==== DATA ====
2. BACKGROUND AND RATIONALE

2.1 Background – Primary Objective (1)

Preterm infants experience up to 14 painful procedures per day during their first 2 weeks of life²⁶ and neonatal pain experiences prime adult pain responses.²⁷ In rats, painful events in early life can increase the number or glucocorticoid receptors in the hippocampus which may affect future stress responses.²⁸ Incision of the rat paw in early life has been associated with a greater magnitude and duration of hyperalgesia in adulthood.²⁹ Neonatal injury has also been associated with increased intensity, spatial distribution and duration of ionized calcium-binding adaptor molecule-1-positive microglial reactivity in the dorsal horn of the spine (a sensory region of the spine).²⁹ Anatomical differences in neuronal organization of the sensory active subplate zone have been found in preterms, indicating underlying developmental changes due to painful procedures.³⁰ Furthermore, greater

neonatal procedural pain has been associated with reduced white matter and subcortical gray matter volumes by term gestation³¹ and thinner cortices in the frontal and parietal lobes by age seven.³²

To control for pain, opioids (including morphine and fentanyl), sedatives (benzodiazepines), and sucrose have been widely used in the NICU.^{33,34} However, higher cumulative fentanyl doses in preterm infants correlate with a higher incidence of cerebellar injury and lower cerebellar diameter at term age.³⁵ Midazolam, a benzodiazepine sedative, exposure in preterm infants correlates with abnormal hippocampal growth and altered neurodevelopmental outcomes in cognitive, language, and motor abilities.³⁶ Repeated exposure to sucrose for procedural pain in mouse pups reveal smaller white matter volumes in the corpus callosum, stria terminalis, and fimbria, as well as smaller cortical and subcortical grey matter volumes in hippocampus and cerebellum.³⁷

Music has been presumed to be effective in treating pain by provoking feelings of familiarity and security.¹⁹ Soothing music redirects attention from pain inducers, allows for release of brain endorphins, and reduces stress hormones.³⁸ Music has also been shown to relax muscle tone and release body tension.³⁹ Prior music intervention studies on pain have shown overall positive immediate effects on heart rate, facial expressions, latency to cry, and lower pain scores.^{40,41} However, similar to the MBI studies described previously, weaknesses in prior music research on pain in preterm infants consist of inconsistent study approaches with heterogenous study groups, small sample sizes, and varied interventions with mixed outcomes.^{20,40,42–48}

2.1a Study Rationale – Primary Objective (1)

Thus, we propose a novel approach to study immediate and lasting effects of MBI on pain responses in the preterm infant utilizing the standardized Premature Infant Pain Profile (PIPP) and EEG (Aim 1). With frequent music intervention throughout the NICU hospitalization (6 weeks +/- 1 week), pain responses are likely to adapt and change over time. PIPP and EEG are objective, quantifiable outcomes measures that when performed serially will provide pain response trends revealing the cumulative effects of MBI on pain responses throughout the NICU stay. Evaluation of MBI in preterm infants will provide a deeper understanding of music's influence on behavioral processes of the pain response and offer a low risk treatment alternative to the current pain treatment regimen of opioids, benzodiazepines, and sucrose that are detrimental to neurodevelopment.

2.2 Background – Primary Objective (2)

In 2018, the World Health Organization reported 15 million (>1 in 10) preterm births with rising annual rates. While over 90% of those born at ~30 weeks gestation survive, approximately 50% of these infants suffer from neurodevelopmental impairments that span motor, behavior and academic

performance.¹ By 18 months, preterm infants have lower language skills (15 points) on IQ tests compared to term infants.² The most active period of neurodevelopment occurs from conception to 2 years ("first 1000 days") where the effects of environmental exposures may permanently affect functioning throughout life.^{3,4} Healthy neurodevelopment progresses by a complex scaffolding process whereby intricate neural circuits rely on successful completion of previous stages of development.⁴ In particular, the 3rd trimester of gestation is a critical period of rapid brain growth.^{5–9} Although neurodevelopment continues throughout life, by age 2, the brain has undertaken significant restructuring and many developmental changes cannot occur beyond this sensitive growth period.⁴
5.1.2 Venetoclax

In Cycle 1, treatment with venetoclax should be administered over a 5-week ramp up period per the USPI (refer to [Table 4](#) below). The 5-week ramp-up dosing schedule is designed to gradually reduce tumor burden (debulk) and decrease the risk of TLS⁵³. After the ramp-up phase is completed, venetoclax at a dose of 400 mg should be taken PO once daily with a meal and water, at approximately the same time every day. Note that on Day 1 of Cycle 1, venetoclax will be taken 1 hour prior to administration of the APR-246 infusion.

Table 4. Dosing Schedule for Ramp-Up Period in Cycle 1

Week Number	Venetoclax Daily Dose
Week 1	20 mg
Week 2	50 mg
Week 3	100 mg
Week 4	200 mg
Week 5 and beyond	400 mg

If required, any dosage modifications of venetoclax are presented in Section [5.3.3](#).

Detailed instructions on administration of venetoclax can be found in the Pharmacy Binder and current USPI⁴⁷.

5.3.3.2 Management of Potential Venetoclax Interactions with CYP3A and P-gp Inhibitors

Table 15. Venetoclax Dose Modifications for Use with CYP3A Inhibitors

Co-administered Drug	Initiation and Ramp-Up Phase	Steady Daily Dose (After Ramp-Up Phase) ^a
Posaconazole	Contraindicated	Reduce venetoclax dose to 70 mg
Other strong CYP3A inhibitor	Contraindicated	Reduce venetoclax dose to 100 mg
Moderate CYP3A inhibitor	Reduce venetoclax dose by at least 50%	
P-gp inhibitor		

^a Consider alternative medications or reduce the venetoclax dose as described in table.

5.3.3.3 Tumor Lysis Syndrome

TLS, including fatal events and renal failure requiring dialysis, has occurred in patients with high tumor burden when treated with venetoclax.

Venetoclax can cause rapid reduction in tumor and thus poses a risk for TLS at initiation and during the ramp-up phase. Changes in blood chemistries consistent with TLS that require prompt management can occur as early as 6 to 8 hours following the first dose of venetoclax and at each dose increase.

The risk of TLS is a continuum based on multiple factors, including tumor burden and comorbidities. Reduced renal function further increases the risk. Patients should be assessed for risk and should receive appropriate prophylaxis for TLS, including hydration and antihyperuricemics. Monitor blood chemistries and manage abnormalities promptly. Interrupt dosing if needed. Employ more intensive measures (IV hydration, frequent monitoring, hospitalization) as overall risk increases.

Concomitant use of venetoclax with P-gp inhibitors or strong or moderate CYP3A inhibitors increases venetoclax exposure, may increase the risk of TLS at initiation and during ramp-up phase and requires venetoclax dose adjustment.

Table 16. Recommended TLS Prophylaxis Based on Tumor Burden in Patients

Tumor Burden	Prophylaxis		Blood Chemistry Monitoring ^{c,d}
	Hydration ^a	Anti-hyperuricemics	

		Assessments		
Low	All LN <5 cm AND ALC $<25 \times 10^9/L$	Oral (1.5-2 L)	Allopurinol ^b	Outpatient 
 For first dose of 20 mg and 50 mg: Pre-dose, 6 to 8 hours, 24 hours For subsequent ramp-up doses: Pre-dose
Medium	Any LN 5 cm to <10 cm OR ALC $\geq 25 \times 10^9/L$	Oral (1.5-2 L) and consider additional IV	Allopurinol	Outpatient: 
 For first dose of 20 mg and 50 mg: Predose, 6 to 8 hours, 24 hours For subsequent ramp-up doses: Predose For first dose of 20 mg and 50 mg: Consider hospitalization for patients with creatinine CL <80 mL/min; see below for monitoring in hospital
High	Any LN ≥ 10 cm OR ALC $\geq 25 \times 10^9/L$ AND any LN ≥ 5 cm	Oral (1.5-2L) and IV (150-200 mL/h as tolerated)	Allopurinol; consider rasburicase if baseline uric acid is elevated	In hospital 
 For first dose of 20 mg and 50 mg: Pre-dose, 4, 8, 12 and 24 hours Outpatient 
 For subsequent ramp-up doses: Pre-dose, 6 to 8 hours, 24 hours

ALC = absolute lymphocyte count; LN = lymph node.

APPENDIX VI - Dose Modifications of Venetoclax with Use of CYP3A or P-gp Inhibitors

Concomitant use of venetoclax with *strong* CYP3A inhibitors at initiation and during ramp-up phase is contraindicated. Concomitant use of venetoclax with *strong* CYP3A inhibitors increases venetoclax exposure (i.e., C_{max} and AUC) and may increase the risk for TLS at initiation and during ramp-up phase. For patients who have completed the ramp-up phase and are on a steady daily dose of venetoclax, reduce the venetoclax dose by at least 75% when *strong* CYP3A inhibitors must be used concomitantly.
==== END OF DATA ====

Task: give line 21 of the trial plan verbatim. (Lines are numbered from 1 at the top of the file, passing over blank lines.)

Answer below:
If required, any dosage modifications of venetoclax are presented in Section [5.3.3](#).